REYKJAVIK, ICELAND--The President of Iceland lives in Bessastadir, a historic, 19th-century residence on a peninsula. From a distance, it resembles the Bush compound in Kennebunkport, Maine, but up close it's notable for the lack of formality. The trappings of power are anathema in Iceland, where even Bjork can count on eating a quiet dinner in the capital city's excellent fish restaurants.
His Excellency Ã"lafur Ragnar GrÃmsson was a featured speaker at the Driving Sustainability '09 conference in Reykjavik. "Iceland is a model as well as an inspiration," he said. "We have shown that it is possible to move from being predominantly dependent on fossil fuel to be one of the leading clean energy countries in the world. Now we're developing ambitious plans to achieve even more, to power our transportation system and fishing fleet on clean energy sources. Can we manage a fundamental transformation to become the first 100 percent clean energy country in the world?"
As GrÃmsson poined out, Iceland, with its abundant geothermal and hydroelectric power, has among the lowest electric costs in the world. He cited a Reykjavik Energy study that estimates half the cars in the city (home to more than half of Iceland's 310,000 population) could be powered by electric power as early as 2013.
"It would be great if we could switch to electric cars on a large scale," GrÃmsson said. "The annual cost of operating a small electric car is the equivalent of two or three full tanks of gasoline." And that's especially true in Iceland, where electricity is cheap but gas very expensive.
Iceland isn't just talking about switching to electric cars. It has been in talks with Mitsubishi (already a supplier of turbines for its geothermal industry) for two years, and an agreement will put the company's i-MiEV EVs on the road here before they're anywhere else in Europe.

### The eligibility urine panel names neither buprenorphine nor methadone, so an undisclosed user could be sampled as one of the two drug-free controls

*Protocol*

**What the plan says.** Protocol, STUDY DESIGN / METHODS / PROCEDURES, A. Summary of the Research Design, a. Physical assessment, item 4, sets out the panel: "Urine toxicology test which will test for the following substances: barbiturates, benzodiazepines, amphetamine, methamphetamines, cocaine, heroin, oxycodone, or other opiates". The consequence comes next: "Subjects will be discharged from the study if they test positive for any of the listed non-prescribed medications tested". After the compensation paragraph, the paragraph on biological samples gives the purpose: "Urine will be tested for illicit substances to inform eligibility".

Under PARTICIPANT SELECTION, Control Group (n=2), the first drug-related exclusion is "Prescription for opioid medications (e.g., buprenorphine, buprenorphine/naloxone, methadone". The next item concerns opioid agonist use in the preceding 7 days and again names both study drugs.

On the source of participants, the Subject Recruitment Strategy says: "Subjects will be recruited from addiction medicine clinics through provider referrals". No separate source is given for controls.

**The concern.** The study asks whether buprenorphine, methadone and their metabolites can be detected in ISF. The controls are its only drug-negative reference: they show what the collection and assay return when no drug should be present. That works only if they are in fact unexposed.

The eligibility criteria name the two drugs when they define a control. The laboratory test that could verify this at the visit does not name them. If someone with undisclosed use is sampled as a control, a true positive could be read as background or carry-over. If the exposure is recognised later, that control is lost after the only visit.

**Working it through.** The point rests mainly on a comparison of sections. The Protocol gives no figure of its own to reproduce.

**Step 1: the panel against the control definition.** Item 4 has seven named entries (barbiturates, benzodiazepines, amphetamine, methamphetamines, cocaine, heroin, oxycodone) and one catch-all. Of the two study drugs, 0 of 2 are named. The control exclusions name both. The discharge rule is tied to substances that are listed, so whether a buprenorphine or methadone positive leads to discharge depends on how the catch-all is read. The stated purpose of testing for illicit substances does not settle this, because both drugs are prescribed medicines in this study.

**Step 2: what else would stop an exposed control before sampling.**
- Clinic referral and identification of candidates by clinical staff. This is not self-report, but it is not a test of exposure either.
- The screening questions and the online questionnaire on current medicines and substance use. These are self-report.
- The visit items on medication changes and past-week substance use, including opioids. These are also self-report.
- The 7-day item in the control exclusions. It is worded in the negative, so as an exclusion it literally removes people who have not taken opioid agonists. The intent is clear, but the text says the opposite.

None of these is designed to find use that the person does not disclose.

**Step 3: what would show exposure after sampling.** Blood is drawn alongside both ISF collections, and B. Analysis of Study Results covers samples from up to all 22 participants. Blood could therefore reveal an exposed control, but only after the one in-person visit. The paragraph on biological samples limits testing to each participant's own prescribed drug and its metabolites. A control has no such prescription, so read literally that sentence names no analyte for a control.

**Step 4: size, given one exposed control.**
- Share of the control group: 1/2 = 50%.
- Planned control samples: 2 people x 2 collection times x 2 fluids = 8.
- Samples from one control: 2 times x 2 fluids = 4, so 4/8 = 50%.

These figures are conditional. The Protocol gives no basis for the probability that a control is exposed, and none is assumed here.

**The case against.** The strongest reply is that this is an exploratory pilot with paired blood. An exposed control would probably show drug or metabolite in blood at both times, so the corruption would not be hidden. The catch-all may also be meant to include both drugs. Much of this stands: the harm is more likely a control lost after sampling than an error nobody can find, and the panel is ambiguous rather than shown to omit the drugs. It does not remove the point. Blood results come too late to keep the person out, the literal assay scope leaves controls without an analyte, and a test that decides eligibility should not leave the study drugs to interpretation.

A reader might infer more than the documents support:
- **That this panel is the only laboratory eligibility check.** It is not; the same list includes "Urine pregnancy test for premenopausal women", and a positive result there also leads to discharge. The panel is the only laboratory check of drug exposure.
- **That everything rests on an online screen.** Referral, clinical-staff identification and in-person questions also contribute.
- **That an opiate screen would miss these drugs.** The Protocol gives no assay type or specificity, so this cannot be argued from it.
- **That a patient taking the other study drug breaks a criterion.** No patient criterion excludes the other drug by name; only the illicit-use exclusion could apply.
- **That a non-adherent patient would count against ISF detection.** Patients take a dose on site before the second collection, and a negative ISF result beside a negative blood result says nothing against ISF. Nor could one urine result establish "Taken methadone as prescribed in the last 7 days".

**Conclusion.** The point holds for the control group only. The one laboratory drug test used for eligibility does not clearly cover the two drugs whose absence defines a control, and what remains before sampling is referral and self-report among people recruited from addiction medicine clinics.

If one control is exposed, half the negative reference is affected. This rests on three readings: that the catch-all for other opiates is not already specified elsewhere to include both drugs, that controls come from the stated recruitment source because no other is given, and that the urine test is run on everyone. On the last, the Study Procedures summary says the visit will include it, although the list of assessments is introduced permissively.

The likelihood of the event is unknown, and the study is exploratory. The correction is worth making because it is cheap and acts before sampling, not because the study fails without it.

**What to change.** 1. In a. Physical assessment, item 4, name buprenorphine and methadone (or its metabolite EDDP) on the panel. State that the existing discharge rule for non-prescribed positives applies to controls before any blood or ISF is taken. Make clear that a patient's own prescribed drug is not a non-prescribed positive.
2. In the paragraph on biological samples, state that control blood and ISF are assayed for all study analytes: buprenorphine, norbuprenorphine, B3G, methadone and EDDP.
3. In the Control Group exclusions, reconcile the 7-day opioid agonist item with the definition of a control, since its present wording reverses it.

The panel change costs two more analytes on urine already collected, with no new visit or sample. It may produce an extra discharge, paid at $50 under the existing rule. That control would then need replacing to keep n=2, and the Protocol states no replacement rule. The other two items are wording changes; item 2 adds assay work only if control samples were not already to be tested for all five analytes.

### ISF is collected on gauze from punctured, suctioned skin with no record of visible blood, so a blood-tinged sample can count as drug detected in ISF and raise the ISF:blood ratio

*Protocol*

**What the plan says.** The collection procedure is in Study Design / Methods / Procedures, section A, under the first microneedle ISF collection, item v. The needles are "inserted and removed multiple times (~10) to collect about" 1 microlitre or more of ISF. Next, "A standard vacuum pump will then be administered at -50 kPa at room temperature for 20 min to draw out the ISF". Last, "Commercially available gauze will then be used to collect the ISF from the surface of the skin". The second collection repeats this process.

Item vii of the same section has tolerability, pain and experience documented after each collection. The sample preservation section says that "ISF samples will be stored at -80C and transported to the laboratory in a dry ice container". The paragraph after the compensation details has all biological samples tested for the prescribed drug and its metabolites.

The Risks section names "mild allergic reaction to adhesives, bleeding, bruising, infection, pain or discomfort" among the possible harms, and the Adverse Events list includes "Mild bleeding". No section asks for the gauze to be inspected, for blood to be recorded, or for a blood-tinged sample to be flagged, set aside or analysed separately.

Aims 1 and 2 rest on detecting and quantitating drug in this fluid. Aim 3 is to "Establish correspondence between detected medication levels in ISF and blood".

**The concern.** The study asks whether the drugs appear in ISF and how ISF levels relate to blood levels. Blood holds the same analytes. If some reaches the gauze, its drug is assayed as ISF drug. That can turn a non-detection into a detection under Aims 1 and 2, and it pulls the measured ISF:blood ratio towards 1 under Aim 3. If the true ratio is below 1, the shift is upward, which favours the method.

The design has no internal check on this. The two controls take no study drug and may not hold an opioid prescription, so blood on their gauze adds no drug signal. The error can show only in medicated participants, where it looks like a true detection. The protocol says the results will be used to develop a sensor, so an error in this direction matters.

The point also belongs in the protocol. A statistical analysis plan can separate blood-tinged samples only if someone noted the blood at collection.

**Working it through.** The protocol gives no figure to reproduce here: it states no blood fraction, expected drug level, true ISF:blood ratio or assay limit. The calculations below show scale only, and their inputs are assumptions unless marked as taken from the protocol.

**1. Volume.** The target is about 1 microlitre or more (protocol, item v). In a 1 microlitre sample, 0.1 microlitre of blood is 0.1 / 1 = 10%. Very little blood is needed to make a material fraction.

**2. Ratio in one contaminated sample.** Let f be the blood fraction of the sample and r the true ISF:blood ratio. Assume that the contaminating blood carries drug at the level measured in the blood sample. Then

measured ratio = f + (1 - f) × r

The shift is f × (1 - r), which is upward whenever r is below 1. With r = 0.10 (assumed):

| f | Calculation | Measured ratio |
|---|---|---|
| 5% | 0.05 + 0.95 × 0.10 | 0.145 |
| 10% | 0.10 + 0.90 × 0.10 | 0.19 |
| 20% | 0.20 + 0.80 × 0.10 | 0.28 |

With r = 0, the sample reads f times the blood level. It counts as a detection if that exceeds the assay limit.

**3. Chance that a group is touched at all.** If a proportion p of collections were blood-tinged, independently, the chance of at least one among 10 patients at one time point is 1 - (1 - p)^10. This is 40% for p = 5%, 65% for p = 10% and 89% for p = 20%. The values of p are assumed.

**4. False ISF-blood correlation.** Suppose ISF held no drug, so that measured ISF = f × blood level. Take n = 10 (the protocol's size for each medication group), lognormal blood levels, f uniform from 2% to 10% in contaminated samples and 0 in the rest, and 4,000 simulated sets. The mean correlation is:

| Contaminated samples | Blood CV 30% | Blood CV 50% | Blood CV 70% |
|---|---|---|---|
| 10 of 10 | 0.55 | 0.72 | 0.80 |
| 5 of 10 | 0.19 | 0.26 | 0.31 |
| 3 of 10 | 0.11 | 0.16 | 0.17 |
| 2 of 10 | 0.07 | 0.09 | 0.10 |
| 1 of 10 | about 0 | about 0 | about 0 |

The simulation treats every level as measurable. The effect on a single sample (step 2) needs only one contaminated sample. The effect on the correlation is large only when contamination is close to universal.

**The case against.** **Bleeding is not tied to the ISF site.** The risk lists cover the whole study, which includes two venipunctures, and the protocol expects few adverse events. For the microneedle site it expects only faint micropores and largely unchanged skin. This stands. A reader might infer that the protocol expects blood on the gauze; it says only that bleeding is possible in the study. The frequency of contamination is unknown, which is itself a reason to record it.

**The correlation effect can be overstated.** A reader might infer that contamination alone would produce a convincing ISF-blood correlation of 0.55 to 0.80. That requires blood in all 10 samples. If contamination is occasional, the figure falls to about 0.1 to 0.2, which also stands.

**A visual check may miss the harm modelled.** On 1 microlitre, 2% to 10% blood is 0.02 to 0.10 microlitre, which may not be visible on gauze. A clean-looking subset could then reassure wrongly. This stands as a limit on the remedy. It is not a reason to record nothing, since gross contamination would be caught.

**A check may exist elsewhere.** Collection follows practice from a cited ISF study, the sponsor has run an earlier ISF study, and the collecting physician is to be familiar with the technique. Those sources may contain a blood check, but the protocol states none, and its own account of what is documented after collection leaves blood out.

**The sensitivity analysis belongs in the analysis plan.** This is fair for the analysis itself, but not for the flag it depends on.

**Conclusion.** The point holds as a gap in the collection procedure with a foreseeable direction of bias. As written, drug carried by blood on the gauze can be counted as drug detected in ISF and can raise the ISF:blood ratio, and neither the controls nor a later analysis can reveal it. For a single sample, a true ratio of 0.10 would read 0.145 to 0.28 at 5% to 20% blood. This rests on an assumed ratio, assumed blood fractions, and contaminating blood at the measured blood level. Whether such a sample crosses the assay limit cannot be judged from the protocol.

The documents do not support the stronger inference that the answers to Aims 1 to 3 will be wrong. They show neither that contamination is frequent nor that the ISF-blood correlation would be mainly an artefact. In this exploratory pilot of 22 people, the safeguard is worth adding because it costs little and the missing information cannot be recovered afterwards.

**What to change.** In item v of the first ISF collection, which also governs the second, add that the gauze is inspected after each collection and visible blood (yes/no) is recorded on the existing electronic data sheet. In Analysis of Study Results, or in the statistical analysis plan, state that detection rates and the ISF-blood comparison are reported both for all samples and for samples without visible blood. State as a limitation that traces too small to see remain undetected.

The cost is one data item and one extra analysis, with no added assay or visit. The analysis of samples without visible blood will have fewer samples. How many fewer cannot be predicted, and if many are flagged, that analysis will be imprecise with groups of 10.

The country's financial crisis has arrested some development in mid-construction, but the Mitsubishi agreement is still on. The company's representatives attended the Driving Sustainability conference and outlined an ambitious agenda for clean energy in Iceland, but the timetable is still in question.
"I have not pressed them on it," GrÃmsson said. "Whether it happens in three or six months is not the main point. The main thing is close cooperation between Iceland and Mitsubishi."
The President is enthusiastic about cooperation among the five Nordic countries (with together have a population of 25 million) to develop standards and regulations for EVs, and constitute a unified market for cars from the world's manufacturers. "Texas has the same road rules as Florida," he said. "People expect to drive north to south in a harmonized way, and they will expect the same of the electric grid--the charging stations, the networks have to enable people to plug in anywhere."
Iceland has become known for trying to create the world's first hydrogen energy economy, but GrÃmsson pointed out that the fuel-cell revolution is experiencing a slowdown (symbolized by the Department of Energy's attempt, ultimately unsuccessful, to kill $150 million in hydrogen funding earlier this year). There are 10 hydrogen cars in Iceland and a Shell filling station, but EVs, GrÃmsson said, seem to represent a faster way forward.
There are more than 200,000 cars on Iceland's roads, and right now many of them are the large SUVs that handle the north's bad roads (and are favored by the country's tax system). But transformation seems imminent, especially since Iceland's entrepreneurs are working to put EVs on the country's roads. The next challenge, which might take longer GrÃmsson said, is clean power for Iceland's fishing fleet. But that's a subject for long meetings at Bessastadir, too.